Armament Research Services (ARES) has a database of Conflict Material (CONMAT), logging arms and munitions documented within the illicit sphere in conflict and post-conflict zones. I have been working on co-athoring a report with N.R. Jenzen-Jones covering Libyan arms trading conducted via social media platforms between November 2014 and November 2015 for Small Arms Survey. One of the interesting side benefits of digging through a database of thousands of documented arms is finding some particularly old items that have been wandering the planet for 50 or 100 years.
For example, this Italian M91 Carcano cavalry carbine. It could have been lost during the North African campaigns of WWII, or could have come into the country at some other time thanks to Italy’s colonial influence in Libya. It’s chambered in 6.5mm (we can tell this from the rear sight configuration), and it actually not a bad little gun, contrary to its reputation (although this one has definitely seen better days).
Here’s another view – the folding spike is a bayonet (affixed to the gun to simplify a mounted cavalry trooper’s ability to use it). The photographer appears to not realize that purpose, though, and seems to to be suggesting its use as an ad-hoc monopod.
Here’s another bolt action rifle documented in Libya; a No4 Lee Enfield. It’s missing its magazine, but it most likely chambered for .303 British. Again, could have been lost during WWII or come into the country through any of a bunch of other routes.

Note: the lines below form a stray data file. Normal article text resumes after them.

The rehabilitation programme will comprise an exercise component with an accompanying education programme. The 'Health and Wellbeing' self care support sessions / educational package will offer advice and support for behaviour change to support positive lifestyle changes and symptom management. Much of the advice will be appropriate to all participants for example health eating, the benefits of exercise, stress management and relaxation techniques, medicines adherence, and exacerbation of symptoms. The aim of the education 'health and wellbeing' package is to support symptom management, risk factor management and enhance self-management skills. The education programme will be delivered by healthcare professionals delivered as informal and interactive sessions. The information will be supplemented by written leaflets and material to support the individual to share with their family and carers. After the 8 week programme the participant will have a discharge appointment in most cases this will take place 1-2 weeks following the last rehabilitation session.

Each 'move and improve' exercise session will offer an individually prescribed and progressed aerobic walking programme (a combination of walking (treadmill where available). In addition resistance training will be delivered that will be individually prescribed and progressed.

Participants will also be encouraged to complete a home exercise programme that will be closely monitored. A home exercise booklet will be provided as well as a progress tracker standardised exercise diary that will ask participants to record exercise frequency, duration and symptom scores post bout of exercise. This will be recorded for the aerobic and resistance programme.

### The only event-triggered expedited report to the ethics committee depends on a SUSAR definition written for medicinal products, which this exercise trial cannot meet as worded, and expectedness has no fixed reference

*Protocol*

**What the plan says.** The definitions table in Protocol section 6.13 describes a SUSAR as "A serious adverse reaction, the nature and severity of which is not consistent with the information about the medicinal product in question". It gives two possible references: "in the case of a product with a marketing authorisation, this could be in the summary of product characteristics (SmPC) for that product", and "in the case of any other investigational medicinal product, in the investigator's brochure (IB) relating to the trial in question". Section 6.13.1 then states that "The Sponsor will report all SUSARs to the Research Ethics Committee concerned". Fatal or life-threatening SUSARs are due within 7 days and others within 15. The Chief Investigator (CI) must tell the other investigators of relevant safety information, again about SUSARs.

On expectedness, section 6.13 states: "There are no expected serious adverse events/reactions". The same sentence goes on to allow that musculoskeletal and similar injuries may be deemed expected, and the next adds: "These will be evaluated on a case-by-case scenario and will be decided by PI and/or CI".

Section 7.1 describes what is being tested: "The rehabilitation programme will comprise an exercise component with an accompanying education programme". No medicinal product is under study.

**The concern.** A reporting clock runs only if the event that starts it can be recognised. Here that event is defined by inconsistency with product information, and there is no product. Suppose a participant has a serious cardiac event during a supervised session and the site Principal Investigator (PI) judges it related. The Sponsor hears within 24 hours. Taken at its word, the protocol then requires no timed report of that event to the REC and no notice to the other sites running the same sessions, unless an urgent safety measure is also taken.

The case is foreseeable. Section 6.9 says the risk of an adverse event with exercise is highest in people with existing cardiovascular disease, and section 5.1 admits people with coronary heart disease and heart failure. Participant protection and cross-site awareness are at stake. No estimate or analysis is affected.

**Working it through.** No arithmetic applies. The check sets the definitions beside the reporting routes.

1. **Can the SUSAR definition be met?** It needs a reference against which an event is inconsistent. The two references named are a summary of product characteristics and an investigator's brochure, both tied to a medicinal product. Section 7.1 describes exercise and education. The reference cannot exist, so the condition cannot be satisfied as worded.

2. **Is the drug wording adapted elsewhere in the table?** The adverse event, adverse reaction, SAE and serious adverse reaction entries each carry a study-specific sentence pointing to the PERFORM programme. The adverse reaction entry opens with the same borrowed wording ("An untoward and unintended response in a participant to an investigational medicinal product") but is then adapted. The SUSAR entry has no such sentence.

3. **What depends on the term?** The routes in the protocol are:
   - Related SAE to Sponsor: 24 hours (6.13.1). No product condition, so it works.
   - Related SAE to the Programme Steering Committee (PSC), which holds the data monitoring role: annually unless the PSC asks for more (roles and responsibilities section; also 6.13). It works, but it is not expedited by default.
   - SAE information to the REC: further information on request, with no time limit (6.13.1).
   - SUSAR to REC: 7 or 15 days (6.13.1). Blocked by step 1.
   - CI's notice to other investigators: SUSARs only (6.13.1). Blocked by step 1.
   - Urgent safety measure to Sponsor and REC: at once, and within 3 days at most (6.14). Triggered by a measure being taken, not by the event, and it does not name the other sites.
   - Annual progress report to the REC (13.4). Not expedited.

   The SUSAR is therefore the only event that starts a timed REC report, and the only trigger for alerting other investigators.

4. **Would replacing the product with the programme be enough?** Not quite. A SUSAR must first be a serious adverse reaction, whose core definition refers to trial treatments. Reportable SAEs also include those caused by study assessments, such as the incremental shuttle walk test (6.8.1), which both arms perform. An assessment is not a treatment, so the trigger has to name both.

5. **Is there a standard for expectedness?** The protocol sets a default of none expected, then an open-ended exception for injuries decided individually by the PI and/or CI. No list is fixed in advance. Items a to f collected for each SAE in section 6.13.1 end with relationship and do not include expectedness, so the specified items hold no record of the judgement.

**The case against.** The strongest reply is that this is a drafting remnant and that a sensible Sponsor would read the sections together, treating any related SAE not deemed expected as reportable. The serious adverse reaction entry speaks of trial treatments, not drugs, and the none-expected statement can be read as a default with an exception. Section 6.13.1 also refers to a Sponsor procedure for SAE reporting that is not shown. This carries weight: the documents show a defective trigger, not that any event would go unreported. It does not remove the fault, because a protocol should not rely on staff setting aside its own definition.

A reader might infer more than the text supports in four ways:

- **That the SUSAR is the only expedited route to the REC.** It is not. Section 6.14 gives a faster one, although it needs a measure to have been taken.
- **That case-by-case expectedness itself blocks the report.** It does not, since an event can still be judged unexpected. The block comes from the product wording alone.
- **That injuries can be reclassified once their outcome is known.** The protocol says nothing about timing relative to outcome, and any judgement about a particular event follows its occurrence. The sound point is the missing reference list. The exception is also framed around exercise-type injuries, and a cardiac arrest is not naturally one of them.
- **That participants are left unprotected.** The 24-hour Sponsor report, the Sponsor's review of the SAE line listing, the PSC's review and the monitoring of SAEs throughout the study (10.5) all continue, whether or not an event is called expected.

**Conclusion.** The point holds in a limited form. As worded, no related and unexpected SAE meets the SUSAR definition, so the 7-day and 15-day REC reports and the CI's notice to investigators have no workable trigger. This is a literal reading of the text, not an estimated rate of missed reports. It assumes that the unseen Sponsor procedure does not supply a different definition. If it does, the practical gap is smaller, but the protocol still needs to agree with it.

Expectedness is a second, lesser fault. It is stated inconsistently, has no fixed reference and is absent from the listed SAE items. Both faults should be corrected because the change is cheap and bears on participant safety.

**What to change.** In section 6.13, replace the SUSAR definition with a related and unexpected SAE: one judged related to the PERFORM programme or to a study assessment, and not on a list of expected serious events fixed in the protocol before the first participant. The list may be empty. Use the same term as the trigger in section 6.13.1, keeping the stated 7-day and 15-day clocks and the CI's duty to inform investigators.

It’s not just obsolete rifles that make an occasional showing, but also handguns. For example, Webley revolvers – both military and commercial pattern. Here is one of the Mk IV .38/200 caliber examples documented in the ARES database:
And here’s a smaller commercial pocket model (also a Mk IV, somewhat confusingly):
In some cases, the guns that do not show up in the database are as interesting as the ones that do. For example, the Mosin Nagant is curiously absent, although there are many documented examples of DP-27, PK/PKM, Dragunov, and PSL. The ammunition is not lacking, and we have seen Mosins in other regional conflict zones – but they seem to be absent in Libya.
If you are interested in the subject, you will definitely enjoy reading the full report when it is published in a few months. Stay tuned!